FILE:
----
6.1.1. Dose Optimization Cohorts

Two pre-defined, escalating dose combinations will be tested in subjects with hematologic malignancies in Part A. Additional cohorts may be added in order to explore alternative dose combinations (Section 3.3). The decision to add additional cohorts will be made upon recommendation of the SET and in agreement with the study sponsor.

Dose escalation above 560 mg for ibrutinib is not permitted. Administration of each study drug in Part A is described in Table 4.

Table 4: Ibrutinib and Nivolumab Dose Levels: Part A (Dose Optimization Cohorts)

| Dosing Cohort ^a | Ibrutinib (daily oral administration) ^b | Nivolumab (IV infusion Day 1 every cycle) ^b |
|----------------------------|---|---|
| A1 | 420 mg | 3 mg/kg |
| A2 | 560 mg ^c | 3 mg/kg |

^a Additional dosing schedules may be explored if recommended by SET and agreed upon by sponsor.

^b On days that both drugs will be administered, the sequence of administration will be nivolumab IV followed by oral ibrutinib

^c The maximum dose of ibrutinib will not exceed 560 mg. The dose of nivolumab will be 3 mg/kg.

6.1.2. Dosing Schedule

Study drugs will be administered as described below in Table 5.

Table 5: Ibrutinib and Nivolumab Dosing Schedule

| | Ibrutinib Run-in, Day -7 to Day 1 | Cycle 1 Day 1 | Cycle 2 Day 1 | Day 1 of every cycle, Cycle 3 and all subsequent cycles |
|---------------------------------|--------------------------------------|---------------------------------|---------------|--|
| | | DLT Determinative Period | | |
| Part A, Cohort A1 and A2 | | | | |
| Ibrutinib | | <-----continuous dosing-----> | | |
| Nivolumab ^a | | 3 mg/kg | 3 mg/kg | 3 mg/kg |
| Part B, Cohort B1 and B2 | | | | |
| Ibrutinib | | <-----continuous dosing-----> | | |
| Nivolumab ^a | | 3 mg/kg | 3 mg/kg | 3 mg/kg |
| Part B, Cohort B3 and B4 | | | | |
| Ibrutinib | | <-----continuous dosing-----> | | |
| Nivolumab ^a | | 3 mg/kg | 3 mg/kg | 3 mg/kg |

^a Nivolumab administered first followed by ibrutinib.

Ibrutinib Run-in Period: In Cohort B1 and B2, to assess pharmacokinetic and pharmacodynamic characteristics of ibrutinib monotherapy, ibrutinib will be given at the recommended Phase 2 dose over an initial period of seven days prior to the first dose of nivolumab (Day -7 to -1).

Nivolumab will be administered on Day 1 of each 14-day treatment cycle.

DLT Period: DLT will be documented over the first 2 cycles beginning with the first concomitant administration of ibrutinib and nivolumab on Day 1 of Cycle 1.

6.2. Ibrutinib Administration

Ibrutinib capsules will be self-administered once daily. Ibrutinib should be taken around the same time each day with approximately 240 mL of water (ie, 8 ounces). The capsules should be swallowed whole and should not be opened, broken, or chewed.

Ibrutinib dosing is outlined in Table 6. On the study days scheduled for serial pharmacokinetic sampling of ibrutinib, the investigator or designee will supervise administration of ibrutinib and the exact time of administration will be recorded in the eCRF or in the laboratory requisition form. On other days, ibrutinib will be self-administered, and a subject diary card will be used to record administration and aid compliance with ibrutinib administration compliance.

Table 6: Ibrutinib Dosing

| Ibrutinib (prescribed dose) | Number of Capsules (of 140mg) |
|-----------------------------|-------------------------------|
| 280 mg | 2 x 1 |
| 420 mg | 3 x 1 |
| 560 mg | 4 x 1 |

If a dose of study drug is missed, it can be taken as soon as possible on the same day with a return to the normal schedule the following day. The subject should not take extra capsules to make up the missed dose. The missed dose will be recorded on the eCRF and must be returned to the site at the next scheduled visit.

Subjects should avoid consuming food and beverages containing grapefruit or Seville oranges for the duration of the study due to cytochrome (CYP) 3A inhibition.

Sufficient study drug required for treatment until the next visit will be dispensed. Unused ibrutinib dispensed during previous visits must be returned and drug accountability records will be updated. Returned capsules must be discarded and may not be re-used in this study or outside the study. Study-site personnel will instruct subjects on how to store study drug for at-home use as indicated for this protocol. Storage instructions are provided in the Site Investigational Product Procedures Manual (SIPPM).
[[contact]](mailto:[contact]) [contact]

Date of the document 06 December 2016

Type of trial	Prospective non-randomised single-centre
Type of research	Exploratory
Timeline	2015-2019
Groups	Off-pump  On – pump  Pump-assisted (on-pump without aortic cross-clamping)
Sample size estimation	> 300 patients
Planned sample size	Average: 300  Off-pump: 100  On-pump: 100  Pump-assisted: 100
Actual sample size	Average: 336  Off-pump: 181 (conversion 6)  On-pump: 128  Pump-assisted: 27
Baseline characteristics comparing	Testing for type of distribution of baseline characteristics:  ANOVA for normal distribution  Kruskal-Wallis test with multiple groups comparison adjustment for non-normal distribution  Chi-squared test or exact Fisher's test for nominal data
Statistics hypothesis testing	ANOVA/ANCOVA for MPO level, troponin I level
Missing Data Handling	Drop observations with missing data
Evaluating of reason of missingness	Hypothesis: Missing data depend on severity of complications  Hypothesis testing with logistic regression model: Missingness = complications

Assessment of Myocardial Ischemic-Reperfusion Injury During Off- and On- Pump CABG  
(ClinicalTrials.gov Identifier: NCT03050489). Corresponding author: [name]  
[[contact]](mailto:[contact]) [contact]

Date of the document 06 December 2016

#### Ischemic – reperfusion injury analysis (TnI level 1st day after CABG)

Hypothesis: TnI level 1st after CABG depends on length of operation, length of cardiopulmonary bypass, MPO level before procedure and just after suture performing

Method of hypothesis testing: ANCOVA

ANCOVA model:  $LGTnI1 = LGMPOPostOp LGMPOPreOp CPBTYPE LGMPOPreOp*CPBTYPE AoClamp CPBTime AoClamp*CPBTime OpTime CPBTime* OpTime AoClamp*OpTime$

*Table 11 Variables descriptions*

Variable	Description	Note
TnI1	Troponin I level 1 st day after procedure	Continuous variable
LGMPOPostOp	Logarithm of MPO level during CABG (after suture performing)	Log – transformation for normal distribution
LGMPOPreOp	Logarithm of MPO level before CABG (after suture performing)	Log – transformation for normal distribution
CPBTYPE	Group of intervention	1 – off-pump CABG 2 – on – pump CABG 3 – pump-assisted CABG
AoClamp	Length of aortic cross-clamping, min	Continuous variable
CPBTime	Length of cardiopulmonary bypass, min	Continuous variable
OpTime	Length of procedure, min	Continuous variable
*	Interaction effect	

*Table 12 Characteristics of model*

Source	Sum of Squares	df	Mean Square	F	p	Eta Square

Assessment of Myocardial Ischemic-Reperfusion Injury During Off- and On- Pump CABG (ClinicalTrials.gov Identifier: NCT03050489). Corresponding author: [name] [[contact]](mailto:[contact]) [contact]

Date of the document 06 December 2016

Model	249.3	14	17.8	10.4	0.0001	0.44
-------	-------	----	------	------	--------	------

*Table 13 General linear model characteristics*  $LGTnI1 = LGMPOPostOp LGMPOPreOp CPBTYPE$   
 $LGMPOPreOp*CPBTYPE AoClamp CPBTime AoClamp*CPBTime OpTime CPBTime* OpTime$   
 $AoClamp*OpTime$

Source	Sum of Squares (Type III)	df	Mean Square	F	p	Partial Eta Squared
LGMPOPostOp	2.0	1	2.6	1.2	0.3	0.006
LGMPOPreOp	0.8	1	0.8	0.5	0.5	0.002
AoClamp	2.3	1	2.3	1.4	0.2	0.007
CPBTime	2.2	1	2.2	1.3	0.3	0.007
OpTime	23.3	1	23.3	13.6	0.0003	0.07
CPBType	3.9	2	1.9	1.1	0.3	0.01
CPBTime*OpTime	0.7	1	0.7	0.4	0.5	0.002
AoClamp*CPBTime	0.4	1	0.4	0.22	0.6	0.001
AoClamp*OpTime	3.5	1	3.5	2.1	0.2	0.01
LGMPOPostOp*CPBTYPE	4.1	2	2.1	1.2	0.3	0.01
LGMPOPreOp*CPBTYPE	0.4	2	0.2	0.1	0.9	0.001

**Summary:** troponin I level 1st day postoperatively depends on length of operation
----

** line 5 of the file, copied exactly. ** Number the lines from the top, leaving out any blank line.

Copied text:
| Dosing Cohort ^a | Ibrutinib (daily oral administration) ^b | Nivolumab (IV infusion Day 1 every cycle) ^b |